There is my rabbi. Now I have to use my acting skills to welcome him while thinking, “Oh God he doesn’t know what he’s in for.” I can’t state how panicked I felt. In the scenario I’d rather have my mother there, and that says a lot.

By show time the entire place is packed with people standing. I planned the night to be a low key “who cares what happens" kind of night.

Moments later I’m greeted by a pretty young woman, “Hi I’m Sarah with the fundraising committee. When I heard it was a storytelling night i had to come out.”

“Oh shit.”

She takes a seat front row right beside Rabbi Ben.

The show is starting; nervously I start fidgeting at that back. I feel as if I’m in a train wreck in real time that is not about to end anytime soon.

Anto is doing a great job getting the night started. The first performer was not prepared, winging it after a few drinks. Side note, this is not how you do storytelling.

“What, you think I’m going to suck a dick up here?” echoes back to me from the stage. Time stands still as my inner machinations take a turn to the dark side. 


I’m officially the most mortified that I have ever been in my life.

She then rambles on to some story about a guy who had a contest on how much snatch he can get to eat in 24 hours.

I’m wrong, now I’m the most mortified I’ve ever been in my life.

I frantically grab my phone to light her (this is the sign to get off the stage).

While the next performer wasn’t explicit, it was about her, a Jewish woman married to an abusive anti-Semitic man - with a lot of swearing in it.

Every time someone says "fuck", I lose five seconds of my life span due to stress.

The next story is about being a MILF - a mother I’d like to fuck - going to a cougar bar.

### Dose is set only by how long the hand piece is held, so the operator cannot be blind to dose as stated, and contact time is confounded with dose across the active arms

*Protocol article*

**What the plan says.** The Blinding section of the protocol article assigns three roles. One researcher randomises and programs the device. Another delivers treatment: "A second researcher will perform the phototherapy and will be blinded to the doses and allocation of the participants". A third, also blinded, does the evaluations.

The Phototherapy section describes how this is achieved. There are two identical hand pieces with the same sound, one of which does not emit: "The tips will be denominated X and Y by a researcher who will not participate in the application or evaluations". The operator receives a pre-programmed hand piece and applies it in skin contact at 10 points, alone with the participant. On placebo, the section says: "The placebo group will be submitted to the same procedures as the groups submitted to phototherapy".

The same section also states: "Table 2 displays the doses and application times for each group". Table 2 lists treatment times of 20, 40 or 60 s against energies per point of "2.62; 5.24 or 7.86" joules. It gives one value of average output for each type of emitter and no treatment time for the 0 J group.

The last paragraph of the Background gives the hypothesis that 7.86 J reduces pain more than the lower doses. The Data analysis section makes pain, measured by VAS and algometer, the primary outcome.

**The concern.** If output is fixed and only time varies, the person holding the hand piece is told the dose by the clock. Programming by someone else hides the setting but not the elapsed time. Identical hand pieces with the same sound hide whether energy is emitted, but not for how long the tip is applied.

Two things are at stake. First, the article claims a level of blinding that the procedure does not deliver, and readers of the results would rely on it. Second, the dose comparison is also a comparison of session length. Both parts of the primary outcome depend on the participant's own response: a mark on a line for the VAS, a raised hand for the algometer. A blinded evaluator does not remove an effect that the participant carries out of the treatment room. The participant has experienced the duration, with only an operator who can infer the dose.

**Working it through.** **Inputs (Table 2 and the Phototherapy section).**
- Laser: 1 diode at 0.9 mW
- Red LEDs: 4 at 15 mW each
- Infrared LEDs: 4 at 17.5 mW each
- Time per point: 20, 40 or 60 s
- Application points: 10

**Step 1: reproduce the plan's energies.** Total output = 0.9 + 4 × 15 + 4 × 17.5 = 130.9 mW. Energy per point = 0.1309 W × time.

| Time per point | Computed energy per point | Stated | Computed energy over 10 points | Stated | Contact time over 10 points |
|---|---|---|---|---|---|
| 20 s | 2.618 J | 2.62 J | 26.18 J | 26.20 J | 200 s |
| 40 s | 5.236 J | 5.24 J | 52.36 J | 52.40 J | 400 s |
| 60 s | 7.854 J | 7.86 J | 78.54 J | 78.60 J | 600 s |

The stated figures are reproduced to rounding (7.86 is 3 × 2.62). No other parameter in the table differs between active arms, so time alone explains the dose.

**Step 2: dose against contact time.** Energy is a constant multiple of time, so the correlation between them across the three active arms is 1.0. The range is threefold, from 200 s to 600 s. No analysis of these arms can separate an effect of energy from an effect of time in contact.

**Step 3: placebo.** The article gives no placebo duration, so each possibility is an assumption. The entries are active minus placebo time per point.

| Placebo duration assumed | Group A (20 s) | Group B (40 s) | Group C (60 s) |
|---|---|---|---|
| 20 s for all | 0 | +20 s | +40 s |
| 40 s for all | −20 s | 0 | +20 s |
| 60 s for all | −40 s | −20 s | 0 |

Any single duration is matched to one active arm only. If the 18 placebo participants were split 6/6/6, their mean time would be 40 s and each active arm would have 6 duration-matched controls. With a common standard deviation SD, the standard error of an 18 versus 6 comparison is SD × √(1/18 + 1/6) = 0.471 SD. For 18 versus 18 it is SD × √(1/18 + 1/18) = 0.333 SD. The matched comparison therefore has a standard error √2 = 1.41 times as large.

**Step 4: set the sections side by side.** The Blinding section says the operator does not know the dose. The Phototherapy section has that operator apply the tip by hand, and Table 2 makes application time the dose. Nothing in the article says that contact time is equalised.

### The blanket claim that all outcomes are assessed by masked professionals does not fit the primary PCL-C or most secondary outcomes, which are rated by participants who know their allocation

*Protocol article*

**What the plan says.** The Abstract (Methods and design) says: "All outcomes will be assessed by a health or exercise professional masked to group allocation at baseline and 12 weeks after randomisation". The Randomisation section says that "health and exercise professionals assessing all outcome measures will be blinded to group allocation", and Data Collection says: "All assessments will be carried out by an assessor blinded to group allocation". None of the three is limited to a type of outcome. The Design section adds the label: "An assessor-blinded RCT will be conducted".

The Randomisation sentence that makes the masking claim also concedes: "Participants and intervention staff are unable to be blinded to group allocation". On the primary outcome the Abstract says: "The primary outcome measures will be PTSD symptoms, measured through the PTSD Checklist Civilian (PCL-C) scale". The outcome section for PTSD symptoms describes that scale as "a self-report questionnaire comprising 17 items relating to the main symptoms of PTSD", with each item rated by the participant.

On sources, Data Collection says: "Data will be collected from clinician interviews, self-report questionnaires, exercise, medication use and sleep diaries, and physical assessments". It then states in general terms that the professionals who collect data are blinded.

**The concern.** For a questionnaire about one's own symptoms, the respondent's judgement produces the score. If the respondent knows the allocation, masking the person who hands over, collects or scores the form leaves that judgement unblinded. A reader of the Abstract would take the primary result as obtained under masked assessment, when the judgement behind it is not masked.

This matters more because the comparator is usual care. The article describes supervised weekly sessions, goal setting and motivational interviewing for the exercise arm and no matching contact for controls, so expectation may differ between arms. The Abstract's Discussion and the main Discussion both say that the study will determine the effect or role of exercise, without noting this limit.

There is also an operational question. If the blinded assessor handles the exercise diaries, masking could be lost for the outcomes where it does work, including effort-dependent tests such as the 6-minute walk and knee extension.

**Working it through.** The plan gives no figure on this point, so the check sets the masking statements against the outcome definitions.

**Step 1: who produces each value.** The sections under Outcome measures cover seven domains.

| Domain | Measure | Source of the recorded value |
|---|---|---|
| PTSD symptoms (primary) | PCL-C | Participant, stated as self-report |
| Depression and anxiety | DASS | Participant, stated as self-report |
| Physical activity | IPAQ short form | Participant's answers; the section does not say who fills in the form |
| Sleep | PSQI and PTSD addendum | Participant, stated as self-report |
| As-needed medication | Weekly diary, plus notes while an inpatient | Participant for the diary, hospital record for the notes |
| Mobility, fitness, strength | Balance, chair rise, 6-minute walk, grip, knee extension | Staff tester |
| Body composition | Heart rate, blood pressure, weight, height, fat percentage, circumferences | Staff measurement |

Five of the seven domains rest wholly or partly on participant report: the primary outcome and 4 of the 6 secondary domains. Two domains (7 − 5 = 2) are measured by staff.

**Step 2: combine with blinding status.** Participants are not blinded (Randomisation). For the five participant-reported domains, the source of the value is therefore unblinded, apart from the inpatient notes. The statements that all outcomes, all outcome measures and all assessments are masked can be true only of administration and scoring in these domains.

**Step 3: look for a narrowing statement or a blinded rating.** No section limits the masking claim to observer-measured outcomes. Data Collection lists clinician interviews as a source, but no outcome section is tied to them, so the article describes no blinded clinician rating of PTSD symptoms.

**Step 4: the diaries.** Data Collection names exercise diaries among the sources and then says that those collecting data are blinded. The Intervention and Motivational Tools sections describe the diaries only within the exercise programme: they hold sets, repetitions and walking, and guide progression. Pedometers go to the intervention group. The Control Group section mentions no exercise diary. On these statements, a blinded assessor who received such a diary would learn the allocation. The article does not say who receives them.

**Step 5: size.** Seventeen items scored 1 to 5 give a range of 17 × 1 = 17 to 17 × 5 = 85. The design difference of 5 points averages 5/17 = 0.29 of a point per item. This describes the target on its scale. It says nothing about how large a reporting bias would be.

Deep sigh. . . . 

The night is running long. My rabbi and Sarah need to get running. I cannot begin to convey the sense of relief. As I’m sending them off saying good night, I’m called up to stage by Anto to do my non-swearing, no sex travel story. Finally something appropriate, and they are leaving, but trust me that’s OK.

Standing in silence in front of everyone with my hand over my eyes I’m trying to see if my rabbi has actually gotten out of the door. Everyone is looking at me like “What the hell is he doing?”

Finally I say, “Guys, guys, that was my rabbi sitting up front here and I’ve been dying a thousand deaths at the back every time I hear "fuck" or "suck a dick". I’m not sure, but they probably left horrified. Let’s give us a round of applause for traumatizing my rabbi.”

I needed to transition into performing mode and shake off my angst.

The audience bursts out in laughter while clapping.

I do my story, the night wraps up. Anto is the saving grace who keeps this train wreck together for the night, and I can’t think him enough. We raised $200 that night.

While laying in bed flashbacks and the corresponding emotions made it hard to sleep. I tossed and turned from one side to another. “Am I experiencing PTSD?” What’s done is done and I can’t do anything about it.

The next morning I get up and this is the email I receive from him. He’s a smart and gracious man he was quite right.


Thanks so much for donating the proceeds of last night's event to our Syrian refugee fund. You could probably guess that not all the content was my cup of tea, but it was certainly all in good fun. There's probably a good story in there somewhere...the night my rabbi showed up at my somewhat off-colour event :-) Did I miss you perform? In any event, thanks again for supporting the cause.